X-Men: Apocalypse


In the conclusion to the X-Men trilogy that begun with 2011’s First Class, an ancient threat resurfaces and the X-Men must reteam to prevent him from causing global extinction.

X-Men: Apocalypse tries its best to be the epic third installment we’ve been waiting for, but instead its story is in all the wrong places. There are times when the wrong characters get more screen time than the others, and storylines should be focused on more than others were. The first half of the film was unimpressive and all over the place. The events of the previous film feel treated too much like the way Man of Steel was treated in Batman v Superman and Age of Ultron in Captain America: Civil War. Almost every scene within the first hour feels very bland, and nothing flows well or feels in place. Apocalypse, in my opinion, was a terrible villain. His voice is weirdly edited, his motive is weak (not that he even has one), and his background is not written well, with everything about his origin feeling ridiculous and too forced. Oscar Isaac’s performance of the character was very disappointing, and this villain did not appeal on screen at all. Some characters aren’t treated as well as they should have been. Some characters I wanted more from, like Storm and Angel, only have a few lines and don’t do very much. James McAvoy is still a great Professor X but his character does not get the time that he needs. Jennifer Lawrence delivers a good performance as Mystique, but sometimes her character’s writing falls flat.

I was surprised by how pleasantly the movie warmed up towards the second half. The buildup of the plot is ultimately interesting, with some of the character development later on in the movie actually working. Tye Sheridan and Sophie Turner were my favorites of the newcomers to the saga. Sheridan delivers with his heart, and Cyclops ends up working as a teenage mutant character. Turner also gives it her all, bringing lots of depth and spirit to her character. This version of Jean Grey works very well because within her character’s soul, she, too, is just a lost teen who is learning to embrace her true self. Michael Fassbender is once again a fantastic Magneto, and even though his character lacks the focused development he needed in this movie, there is a scene in this movie where the character’s rage works perfectly, even though everything else about that scene does not. We all know who steals the show here once again. Yes, Evan Peters is back as Quicksilver, and he simply rocks! If you loved his memorable scene from Days of Future Past, get ready for another show-stopping sequence from him that nearly tops his previous one. He has lots of hilarious moments and is even given some relevance. A special someone also has a short appearance in the movie, and not just Stan Lee. The final battle is insanely huge and sometimes awesome, as there are some things that work and others that don’t. However, a lot of the action is quite entertaining, so you will most likely enjoy this movie if you are a fan of action movies. The ending is able to conclude the trilogy well, but does not make up for the movie’s many flaws.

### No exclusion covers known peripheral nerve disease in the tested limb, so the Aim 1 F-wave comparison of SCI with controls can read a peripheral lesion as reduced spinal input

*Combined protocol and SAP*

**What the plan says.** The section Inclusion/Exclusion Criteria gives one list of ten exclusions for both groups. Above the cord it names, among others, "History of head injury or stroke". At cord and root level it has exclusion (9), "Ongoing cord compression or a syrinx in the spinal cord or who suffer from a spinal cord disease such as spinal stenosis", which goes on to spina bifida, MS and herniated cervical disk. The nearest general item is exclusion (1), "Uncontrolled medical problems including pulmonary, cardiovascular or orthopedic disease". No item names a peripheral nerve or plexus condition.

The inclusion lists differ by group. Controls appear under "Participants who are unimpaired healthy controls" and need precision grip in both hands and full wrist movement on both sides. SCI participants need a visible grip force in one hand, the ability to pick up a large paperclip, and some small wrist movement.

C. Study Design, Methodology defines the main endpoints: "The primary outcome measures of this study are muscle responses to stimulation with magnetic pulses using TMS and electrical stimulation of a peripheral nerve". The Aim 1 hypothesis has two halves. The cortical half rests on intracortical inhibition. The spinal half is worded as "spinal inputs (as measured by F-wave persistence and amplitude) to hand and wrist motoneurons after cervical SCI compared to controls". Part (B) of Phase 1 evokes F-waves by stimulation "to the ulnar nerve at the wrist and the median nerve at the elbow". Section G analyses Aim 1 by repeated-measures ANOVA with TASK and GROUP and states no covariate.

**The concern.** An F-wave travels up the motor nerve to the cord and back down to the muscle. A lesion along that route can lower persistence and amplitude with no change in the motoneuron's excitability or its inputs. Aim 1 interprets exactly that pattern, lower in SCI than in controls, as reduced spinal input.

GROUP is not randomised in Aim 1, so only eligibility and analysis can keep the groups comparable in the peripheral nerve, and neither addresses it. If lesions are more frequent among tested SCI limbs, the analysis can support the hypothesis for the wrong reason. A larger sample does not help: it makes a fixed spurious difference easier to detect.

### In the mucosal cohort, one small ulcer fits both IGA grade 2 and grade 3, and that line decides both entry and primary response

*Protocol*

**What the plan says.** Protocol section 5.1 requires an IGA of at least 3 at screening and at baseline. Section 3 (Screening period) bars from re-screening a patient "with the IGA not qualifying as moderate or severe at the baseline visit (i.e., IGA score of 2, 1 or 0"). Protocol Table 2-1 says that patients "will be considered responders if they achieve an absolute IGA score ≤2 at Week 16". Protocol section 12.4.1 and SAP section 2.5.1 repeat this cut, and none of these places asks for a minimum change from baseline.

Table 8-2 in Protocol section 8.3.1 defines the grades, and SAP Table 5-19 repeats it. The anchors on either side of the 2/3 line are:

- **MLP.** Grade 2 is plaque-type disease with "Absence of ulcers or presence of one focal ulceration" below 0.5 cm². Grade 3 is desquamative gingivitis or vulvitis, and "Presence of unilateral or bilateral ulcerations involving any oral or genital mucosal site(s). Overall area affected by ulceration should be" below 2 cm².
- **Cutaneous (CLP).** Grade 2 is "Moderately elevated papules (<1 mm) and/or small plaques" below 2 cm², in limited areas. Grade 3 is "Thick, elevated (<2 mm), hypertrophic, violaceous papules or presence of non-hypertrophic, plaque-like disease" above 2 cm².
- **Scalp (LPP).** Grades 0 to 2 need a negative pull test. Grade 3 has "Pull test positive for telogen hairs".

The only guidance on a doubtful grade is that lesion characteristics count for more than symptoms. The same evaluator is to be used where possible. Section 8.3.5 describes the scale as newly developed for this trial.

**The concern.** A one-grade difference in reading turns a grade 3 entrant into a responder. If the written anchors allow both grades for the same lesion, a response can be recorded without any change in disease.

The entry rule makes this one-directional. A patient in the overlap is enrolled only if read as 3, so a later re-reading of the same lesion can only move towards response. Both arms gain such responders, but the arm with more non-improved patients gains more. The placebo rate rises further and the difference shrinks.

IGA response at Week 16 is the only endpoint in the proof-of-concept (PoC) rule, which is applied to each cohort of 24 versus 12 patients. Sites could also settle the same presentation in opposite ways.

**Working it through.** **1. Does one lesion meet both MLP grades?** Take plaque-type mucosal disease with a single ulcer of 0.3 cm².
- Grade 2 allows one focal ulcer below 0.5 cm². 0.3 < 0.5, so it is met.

X-Men: Apocalypse may not let down all action and superhero fans, but i was left quite disappointed. Although the second half of the movie is a lot better than the first, the movie still feels very unfocused and often unimpressive, but still delivers with some of its characters and its few action sequences.

Official poster shows The X-Men Team with Professor X sitting on his famous wheelchair, together with the Horsemen and the film's titular enemy Apocalypse behind them with a big close-up over his head and face, with nuclear missiles flying into the air, and the film's title, credits, billing and release date below them and the film's slogan "Only The Strong Will Survive" above.

The Hunger Games: Mockingjay – Part 1


When Katniss destroys the games, she goes to District 13 after District 12 is destroyed. She meets President Coin who convinces her to be the symbol of rebellion, while trying to save Peeta from the Capitol.

I saw this movie today, and honestly, I’m very disappointed. There are two words I can use to describe this movie: cash grab. The filmmakers split Mockingjay into two movies just for the money, obviously, and this one just feels like a trailer for Part 2. Once again, Jennifer Lawrence is excellent as Katniss, and her emotion is so well-portrayed, but none of the other actors are so good. The movie is really short on action, and the plot isn’t so intriguing. Director Francis Lawrence, who directed the previous installment in the series, is back, but he doesn’t do an amazing job like in Catching Fire. He adds some shaky camera in part of the best action scene of the movie. It’s only for a minute, but it’s really disturbing, but not as bad as the shaky cam in the first Hunger Games. The movie itself is definitely better than the first film, but nowhere close or comparable to Catching Fire, which is still the best of the series. I wouldn’t say it’s the worst of the series, but it’s the weakest. The movie starts out as a really good film, but as it goes, it goes down from good to OK. I think the ending sucked, and unlike Catching Fire’s ending, it wasn’t a cliff-hanger, it was just a tease. Mockingjay would have been better off as one movie, if the filmmakers weren’t so greedy! I hope Part 2 will be much better, and make up for the disappointment of this one.

Overall, The Hunger Games: Mockingjay – Part 1 is a big disappointment, that turns out to just be a cash grab, and isn’t as entertaining and rewarding as Catching Fire. In a way, it’s also weaker than the first one. It feels much more like a teaser than a movie. It’s enjoyable, but disappointing and definitely not a must-see.